Can Peptide Improve Acne Scarring & Wrinkles


Peptides are one of the latest entrants into the world of cosmetic ingredients icons. But, do peptides work to correct skin imperfections like wrinkles and acne scars or do they just inflate the price of cosmeceuticals? To address this question, it’s important to understand the causes of skin damage and the effects of peptides on the skin.
How Do Peptide Affect the Skin

Taking a more practical look at peptides’ effect on the skin, in 2003 researchers tested a skin care product containing a combination of growth factor peptides on the skin of 14 study participants. The findings were released in the Journal of Cosmetic and Laser Surgery.

Popular Versions of Peptide Creams at Local Drug Stores

In addition to pentapeptide-3, you can also find products with “Argireline”, or acetyl hexapeptide-3, as it will appear on the ingredients panel. Argireline is a synthetic peptide manufacturer acclaim as a topical alternative to botulinum toxin injections. As a wrinkle reducer, acetyl hexapeptide-3 is based on the concept of wrinkles receptor blocking. Acetyl hexapeptide-3 mimics the actions of acetylcholine. Acetylcholine is a chemical that transmits messages between the nerves. As such, acetylcholine can influence muscle relaxation. In theory, acetyl hexapeptide-3 blocks the sodium pathway to muscles.

The presence of sodium can cause muscles tension. Once the sodium is blocked by the copycat peptide acetyl hexapeptide-3, the muscle can remain relaxed without the presence of tension induced wrinkles. And finally, while skin care shopping, you may see products that contain marine collagen. The theory here is that collagen begets more collagen, and thus increasing the skin’s thickness while reducing the appearance of wrinkles. See more.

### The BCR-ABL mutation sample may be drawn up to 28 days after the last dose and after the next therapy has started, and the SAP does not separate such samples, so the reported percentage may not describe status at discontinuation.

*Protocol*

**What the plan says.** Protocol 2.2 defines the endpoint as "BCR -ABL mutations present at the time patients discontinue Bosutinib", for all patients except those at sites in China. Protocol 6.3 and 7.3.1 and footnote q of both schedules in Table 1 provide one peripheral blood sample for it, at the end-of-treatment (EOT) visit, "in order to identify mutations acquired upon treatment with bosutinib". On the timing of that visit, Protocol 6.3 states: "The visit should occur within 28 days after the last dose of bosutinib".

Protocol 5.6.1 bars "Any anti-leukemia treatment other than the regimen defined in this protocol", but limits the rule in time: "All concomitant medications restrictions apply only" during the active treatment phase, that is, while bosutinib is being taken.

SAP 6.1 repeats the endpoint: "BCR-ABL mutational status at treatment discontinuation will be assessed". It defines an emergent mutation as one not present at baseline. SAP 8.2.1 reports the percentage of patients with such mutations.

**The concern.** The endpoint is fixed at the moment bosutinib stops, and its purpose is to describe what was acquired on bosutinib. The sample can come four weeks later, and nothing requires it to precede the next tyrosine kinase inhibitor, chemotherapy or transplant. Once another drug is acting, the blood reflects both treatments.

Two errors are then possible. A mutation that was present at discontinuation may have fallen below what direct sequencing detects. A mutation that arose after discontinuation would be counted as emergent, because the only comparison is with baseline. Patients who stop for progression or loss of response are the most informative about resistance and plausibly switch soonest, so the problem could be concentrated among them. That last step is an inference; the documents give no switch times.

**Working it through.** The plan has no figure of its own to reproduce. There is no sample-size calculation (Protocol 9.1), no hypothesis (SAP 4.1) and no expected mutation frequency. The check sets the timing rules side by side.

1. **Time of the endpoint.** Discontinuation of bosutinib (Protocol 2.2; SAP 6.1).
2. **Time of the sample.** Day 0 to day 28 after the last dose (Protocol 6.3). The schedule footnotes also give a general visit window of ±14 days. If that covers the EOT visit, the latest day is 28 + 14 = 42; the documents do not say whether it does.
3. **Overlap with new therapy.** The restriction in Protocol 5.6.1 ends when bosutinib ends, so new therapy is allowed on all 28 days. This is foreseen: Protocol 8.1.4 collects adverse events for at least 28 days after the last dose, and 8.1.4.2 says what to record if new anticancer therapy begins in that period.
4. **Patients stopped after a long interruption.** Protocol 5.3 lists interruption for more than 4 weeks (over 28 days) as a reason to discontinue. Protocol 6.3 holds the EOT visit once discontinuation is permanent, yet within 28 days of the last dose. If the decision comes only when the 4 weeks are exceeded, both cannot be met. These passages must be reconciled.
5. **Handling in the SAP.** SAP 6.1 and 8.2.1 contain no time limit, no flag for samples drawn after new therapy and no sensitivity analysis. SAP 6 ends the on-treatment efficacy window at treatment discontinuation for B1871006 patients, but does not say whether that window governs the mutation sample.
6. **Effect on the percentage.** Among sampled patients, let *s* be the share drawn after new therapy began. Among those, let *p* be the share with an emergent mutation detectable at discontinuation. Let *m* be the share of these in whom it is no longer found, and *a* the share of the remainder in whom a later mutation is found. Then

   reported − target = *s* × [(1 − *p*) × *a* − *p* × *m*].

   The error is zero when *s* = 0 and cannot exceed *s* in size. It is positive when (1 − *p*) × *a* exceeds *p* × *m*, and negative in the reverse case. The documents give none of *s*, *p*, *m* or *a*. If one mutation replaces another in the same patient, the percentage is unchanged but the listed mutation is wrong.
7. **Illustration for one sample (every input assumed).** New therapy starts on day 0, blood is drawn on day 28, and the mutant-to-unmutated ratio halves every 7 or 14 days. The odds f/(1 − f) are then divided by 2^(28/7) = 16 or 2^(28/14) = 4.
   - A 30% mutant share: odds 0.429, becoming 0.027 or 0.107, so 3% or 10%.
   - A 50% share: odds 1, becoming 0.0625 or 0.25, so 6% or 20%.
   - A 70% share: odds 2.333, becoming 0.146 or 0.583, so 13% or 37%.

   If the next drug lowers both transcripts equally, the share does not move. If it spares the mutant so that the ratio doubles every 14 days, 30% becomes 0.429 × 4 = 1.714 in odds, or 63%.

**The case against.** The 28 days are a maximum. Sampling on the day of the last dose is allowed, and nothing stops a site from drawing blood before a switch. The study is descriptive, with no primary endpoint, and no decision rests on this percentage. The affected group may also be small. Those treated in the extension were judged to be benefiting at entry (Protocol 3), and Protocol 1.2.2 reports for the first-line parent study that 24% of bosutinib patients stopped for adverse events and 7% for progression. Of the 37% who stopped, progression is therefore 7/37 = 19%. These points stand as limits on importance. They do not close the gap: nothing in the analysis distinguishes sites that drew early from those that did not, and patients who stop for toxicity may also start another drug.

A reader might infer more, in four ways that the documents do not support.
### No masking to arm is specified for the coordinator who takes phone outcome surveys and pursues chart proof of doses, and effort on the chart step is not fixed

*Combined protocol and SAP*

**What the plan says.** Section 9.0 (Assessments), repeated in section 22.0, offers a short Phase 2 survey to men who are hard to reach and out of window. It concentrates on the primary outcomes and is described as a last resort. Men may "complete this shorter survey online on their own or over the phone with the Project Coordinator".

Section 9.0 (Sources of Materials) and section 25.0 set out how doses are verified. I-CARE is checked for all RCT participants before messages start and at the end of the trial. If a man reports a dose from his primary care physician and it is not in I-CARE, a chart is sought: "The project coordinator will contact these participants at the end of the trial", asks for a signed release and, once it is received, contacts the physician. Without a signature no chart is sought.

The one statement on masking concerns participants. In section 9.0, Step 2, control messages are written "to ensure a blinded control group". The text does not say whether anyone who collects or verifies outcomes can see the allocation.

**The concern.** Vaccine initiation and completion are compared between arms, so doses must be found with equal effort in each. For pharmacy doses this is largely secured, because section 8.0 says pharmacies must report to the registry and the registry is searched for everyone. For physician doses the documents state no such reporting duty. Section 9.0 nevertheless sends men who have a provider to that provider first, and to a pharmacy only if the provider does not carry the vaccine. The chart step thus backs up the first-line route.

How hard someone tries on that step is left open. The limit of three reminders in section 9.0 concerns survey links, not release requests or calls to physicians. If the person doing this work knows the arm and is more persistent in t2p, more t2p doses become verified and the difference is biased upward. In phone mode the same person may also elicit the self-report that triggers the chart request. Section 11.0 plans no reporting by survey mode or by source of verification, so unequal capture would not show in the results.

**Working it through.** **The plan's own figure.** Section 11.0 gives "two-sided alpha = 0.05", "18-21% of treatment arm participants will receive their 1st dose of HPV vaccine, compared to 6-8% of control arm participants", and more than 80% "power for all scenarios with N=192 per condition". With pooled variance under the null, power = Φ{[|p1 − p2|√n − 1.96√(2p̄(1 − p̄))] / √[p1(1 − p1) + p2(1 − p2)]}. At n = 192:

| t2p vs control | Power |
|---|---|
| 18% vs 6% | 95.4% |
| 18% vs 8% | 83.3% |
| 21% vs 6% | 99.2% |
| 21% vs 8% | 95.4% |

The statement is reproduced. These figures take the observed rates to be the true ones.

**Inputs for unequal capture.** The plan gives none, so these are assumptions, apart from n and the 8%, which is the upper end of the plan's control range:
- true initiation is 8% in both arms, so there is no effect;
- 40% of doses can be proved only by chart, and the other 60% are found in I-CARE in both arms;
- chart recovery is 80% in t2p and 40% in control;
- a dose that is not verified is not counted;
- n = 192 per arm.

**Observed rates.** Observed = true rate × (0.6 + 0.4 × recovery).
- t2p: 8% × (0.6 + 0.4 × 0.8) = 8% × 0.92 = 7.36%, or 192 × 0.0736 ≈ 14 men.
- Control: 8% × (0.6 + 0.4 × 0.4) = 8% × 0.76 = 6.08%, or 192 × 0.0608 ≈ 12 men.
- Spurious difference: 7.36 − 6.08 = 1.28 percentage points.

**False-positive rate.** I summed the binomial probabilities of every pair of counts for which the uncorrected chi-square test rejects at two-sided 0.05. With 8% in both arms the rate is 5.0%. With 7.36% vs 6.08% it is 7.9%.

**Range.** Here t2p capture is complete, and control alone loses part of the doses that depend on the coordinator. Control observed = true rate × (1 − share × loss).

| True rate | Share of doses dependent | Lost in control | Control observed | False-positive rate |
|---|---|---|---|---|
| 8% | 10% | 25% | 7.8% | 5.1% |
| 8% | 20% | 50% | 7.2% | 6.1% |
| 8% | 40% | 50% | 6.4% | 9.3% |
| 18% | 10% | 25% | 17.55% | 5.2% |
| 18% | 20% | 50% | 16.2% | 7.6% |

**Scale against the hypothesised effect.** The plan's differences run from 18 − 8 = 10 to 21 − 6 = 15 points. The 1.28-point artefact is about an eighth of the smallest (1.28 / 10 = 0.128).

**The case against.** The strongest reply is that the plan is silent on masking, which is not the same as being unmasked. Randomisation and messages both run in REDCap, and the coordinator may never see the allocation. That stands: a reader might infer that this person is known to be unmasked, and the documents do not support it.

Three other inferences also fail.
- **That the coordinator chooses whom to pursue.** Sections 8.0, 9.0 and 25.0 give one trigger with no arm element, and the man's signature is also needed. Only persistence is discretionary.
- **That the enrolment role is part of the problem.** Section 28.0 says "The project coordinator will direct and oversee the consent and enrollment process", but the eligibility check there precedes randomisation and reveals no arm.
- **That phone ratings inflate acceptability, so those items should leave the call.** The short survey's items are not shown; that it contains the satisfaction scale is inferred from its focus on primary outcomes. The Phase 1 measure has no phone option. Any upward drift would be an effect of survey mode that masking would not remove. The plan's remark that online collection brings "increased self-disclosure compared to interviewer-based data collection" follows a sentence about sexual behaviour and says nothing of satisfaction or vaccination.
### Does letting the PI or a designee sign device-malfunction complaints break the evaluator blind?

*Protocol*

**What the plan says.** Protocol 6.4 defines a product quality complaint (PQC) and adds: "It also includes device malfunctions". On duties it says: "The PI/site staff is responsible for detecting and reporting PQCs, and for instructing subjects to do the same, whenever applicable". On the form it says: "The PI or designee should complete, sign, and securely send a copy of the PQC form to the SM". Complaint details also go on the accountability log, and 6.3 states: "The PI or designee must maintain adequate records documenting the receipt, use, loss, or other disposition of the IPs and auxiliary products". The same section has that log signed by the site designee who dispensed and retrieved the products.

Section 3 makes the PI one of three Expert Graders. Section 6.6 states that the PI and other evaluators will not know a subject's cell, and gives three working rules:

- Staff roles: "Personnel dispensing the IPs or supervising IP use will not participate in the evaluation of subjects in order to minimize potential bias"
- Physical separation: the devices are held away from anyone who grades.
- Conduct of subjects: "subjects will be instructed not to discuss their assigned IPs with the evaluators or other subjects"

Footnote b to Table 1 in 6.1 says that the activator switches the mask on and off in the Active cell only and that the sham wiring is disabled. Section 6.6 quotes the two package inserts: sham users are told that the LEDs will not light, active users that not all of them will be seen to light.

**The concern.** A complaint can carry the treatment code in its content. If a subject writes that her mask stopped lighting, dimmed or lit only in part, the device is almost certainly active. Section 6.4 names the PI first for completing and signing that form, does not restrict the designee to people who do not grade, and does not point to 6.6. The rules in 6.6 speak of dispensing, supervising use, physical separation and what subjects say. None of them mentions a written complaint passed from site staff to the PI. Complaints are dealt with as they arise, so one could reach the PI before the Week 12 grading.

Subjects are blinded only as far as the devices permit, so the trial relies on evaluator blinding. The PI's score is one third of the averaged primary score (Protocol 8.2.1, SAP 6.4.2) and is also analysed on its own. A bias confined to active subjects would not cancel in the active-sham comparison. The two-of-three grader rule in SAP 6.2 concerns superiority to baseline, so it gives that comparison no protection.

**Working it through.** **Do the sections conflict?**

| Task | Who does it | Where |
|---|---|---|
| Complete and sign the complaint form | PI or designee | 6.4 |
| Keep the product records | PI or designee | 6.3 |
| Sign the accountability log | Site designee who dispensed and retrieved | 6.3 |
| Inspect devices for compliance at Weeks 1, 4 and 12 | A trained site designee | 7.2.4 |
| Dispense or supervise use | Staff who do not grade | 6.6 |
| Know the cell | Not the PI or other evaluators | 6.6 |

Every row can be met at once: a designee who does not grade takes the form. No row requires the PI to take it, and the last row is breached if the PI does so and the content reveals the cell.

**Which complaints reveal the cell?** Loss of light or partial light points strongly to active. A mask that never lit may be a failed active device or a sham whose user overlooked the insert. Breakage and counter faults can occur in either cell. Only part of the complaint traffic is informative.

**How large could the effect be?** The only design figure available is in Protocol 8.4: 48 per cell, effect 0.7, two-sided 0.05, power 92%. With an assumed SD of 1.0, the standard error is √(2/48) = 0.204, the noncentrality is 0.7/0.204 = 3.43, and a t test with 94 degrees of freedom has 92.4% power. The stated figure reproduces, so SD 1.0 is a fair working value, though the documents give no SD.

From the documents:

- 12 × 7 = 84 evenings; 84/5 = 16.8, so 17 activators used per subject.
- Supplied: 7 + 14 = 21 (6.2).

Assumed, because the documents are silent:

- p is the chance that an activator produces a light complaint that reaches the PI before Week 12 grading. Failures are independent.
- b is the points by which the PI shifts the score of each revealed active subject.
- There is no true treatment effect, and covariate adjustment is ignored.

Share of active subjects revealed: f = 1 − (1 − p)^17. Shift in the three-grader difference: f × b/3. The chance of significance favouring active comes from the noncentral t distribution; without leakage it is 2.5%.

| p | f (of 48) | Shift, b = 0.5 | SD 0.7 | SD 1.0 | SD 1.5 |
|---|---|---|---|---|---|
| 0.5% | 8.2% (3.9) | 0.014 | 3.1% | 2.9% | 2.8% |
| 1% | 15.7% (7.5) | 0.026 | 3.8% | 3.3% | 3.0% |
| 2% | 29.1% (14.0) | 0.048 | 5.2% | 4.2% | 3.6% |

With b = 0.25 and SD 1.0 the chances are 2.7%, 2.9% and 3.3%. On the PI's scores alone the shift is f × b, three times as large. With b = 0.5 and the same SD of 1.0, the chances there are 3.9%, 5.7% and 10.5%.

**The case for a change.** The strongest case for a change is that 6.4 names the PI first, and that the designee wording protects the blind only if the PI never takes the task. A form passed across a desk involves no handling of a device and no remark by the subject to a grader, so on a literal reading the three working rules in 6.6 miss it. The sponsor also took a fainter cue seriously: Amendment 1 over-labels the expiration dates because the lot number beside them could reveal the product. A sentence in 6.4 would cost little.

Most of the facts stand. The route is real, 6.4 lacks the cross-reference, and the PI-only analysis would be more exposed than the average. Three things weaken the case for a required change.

Comparing Peptide Creams to Botox

The hottest tagline for this peptide and collagen-based cosmetics is “Better Than Botox”. Botox is the trade name for botulinum toxin type A; an FDA approved a drug designed to correct wrinkles. A study recently published in Dermatologic Surgery pitted Botox, against a placebo saline injection, and three different cosmetic products, that claimed superiority to Botox. One product contained Pentapeptide-3, the next Acetyl hexapeptide-3 and the third product contained marine collagen that utilised a patented skin delivery method.

In all, 77 women divided into groups of five participated in the study. An outside investigator measured wrinkle improvements in the skin using the Facial Wrinkle Scar scale, at weeks 4, 8 and 12 after the treatments. The independent examiner noted the most improvement with the patients treated with Botox. The examiner found a minimal difference between the placebo injection of saline and the other three wrinkle creams. In short, the effectiveness of peptide-based cosmetics depends on several items, the percentage of the peptide used in the product and the effectiveness of the peptide delivery method. A present, most studies of the efficacy of peptides are done by the product manufacturers themselves. More studies are needed to quantify the effectiveness of peptides to correct wrinkles and acne scarring. In the meantime, peptides containing cosmetics remain a hot item.


Nevertheless, if you are set on purchasing peptide-based cosmetics, there are at least two things you should do to get the most out of your product and your money. Use the cream at least twice daily (unless directed otherwise) and deeply cleanse your face with a gentle but thorough agent such as witch hazel before applying the peptide. Check out this:

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